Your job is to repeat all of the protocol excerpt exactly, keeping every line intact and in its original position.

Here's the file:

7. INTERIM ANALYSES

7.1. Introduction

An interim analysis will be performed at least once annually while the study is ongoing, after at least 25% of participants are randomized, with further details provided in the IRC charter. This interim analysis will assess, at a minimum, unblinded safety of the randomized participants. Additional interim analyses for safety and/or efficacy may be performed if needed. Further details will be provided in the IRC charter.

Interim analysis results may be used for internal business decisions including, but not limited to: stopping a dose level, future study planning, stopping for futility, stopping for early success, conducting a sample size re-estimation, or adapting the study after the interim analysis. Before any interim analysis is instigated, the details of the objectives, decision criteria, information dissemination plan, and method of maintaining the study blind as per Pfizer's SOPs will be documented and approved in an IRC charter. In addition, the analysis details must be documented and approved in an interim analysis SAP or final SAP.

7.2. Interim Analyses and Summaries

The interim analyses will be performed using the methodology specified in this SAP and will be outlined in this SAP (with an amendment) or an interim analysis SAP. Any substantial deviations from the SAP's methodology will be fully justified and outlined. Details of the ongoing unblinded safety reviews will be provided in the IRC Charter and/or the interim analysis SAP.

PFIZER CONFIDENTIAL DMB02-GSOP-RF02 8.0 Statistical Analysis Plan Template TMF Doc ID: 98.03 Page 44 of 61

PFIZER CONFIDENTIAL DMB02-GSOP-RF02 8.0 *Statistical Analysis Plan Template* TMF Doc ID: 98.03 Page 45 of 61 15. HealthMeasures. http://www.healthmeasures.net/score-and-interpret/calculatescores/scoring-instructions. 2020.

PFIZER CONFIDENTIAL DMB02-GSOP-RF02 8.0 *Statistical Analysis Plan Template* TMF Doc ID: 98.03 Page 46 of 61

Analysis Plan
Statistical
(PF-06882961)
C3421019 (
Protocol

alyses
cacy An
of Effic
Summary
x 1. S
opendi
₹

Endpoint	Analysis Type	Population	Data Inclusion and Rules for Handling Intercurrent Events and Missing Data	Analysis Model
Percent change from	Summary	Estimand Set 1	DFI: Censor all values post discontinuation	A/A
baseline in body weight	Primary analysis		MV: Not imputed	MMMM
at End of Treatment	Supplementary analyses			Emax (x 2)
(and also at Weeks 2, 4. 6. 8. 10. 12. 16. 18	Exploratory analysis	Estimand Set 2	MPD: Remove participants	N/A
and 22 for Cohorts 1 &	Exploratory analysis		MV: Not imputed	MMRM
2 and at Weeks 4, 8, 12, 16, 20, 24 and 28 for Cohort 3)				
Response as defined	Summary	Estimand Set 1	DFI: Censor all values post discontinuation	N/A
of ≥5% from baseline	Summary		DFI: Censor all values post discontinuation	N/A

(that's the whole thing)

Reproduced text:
7. INTERIM ANALYSES

7.1. Introduction

An interim analysis will be performed at least once annually while the study is ongoing, after at least 25% of participants are randomized, with further details provided in the IRC charter. This interim analysis will assess, at a minimum, unblinded safety of the randomized participants. Additional interim analyses for safety and/or efficacy may be performed if needed. Further details will be provided in the IRC charter.

Interim analysis results may be used for internal business decisions including, but not limited to: stopping a dose level, future study planning, stopping for futility, stopping for early success, conducting a sample size re-estimation, or adapting the study after the interim analysis. Before any interim analysis is instigated, the details of the objectives, decision criteria, information dissemination plan, and method of maintaining the study blind as per Pfizer's SOPs will be documented and approved in an IRC charter. In addition, the analysis details must be documented and approved in an interim analysis SAP or final SAP.

7.2. Interim Analyses and Summaries

The interim analyses will be performed using the methodology specified in this SAP and will be outlined in this SAP (with an amendment) or an interim analysis SAP. Any substantial deviations from the SAP's methodology will be fully justified and outlined. Details of the ongoing unblinded safety reviews will be provided in the IRC Charter and/or the interim analysis SAP.

PFIZER CONFIDENTIAL DMB02-GSOP-RF02 8.0 Statistical Analysis Plan Template TMF Doc ID: 98.03 Page 44 of 61

PFIZER CONFIDENTIAL DMB02-GSOP-RF02 8.0 *Statistical Analysis Plan Template* TMF Doc ID: 98.03 Page 45 of 61 15. HealthMeasures. http://www.healthmeasures.net/score-and-interpret/calculatescores/scoring-instructions. 2020.

PFIZER CONFIDENTIAL DMB02-GSOP-RF02 8.0 *Statistical Analysis Plan Template* TMF Doc ID: 98.03 Page 46 of 61

Analysis Plan
Statistical
(PF-06882961)
C3421019 (
Protocol

alyses
cacy An
of Effic
Summary
x 1. S
opendi
₹

Endpoint	Analysis Type	Population	Data Inclusion and Rules for Handling Intercurrent Events and Missing Data	Analysis Model
Percent change from	Summary	Estimand Set 1	DFI: Censor all values post discontinuation	A/A
baseline in body weight	Primary analysis		MV: Not imputed	MMMM
at End of Treatment	Supplementary analyses			Emax (x 2)
(and also at Weeks 2, 4. 6. 8. 10. 12. 16. 18	Exploratory analysis	Estimand Set 2	MPD: Remove participants	N/A
and 22 for Cohorts 1 &	Exploratory analysis		MV: Not imputed	MMRM
2 and at Weeks 4, 8, 12, 16, 20, 24 and 28 for Cohort 3)				
Response as defined	Summary	Estimand Set 1	DFI: Censor all values post discontinuation	N/A
of ≥5% from baseline	Summary		DFI: Censor all values post discontinuation	N/A